I’ll be patient though and I hope you’ll be patient with me too? I still have wounds and some take a bit longer to heal than others. I do have a plea to you though dear reader; think before you speak. What you think may be an imperfection is not, it’s just real. Think about how you would feel if the tables were turned and the same words you say to others, were said to you. Would it hurt? Quite possibly so. So please remember that we all hurt too.

According to the socially acceptable ‘norms’ I may be skinny but I’m not small, far from it. I have carried heavy pains and burden, so I know I am strong. Yes you think I am light but not light in the way you choose to see it. I am the Light that chooses to shine through me.

My plea to the ‘skinny’, ‘fat’, ‘disabled’, ‘hairy’, ‘pale’, ‘dark’ and many other beautiful varieties of human out there, look in the mirror and see past all of those labels please. Remember that at one stage in your life not only did you think you were perfect but you knew it too and guess what? You still are and if anyone tries to tell you otherwise, let them know you are. And if you can’t think of a single person that thinks you are perfect (including you) then let me tell you that I most definitely do!

Let’s enjoy this mortal clothing whilst we have it and bask in the Light that shines through each and every one of us! Life is so much more fun this way!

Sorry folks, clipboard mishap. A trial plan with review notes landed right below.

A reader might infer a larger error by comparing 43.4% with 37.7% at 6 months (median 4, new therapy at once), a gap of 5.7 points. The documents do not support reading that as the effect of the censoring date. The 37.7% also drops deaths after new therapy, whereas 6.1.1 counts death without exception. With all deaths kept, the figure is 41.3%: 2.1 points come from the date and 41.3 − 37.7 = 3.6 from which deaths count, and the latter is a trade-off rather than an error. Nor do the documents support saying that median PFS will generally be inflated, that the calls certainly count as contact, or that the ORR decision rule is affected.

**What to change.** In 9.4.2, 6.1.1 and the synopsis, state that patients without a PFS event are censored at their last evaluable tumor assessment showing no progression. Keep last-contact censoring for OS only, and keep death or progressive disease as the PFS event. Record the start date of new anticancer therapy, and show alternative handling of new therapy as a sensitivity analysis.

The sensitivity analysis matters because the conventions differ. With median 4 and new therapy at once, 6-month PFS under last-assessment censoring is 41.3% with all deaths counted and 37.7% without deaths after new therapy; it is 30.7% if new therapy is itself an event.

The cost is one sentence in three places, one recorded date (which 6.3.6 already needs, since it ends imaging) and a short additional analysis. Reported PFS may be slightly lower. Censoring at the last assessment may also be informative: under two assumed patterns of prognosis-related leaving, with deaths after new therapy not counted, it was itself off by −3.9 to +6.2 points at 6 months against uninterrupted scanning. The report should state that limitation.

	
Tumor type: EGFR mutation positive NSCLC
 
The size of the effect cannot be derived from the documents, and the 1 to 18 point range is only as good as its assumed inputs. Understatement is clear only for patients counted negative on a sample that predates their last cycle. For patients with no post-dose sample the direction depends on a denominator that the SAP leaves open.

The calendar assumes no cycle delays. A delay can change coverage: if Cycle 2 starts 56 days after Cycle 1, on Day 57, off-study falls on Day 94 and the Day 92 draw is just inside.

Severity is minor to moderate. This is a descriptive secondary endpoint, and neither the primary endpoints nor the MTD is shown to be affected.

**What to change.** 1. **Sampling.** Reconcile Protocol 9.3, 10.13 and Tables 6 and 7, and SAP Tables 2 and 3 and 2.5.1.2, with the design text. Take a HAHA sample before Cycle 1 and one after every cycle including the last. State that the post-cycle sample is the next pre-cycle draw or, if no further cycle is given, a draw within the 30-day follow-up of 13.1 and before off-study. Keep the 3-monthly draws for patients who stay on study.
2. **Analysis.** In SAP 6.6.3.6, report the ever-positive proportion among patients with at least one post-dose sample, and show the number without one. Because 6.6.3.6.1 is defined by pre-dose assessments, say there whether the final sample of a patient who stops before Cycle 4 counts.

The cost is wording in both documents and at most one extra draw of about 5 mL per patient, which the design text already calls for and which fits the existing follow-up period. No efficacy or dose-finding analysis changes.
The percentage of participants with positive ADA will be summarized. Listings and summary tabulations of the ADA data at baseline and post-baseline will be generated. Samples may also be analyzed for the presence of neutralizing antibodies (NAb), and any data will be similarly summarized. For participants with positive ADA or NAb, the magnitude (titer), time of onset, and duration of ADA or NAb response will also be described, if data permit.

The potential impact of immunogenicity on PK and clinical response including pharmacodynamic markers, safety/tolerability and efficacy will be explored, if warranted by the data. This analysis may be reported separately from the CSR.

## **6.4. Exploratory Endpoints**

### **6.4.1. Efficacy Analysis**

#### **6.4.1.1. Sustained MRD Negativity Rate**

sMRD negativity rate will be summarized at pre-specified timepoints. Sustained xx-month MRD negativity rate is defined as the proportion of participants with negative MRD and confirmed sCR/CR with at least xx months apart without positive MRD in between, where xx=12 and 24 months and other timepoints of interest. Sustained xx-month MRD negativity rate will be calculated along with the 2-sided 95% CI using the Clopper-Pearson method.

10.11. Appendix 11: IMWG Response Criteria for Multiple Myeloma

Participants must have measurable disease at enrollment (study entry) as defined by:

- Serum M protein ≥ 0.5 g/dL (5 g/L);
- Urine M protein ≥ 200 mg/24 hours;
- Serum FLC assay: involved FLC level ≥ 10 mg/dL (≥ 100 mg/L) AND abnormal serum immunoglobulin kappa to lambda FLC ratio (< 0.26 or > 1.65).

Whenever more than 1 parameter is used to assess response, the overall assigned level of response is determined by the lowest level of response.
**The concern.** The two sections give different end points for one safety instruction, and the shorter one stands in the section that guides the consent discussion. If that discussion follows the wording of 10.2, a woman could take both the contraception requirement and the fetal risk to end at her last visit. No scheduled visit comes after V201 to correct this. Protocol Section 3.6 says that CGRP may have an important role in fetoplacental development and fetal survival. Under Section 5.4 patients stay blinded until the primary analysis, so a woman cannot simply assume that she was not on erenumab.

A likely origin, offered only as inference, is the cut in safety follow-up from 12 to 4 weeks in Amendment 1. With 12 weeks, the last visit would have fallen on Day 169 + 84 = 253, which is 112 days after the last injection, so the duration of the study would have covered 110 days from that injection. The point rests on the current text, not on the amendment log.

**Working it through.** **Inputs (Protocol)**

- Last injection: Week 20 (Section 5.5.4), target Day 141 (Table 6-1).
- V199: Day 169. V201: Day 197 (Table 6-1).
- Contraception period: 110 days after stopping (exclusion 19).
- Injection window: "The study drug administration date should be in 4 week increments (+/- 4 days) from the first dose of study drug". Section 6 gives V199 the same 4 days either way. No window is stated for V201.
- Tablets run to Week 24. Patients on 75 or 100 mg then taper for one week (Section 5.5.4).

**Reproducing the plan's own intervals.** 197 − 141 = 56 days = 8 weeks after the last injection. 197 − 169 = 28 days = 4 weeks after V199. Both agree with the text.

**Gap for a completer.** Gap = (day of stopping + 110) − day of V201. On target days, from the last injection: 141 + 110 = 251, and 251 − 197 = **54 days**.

Here’s to You, Me and EveryBODY. Love. Light. Miracles.

Addendum: On the 31st March 2016, the day after celebrating my beautiful 32nd birthday, I dared to bare! I tentatively put on my swimsuit and headed out to the pool of my hotel and the beach and successfully managed to be out in public and the world didn’t end! Hurrah! I didn’t feel overly comfortable or pleased at first but then the water and the sun and the Bali vibes took over and I was happy, thanks too to the encouragement and support of my sisters. Double bonus, I discovered that I could still remember how to swim a bit too! Mission accomplished and an almighty hurdle I have been avoiding for decades finally overcome! 2016, the year of courage continues…

Another Addendum: On 1st October 2017, during my year of romance and explorations in love, I fell in love with my body again by daring to bare A LOT more this time around. I set myself a challenge and did my first ever naked photo shoot! This is something I never in my wildest, dreams ever thought would happen or be possible!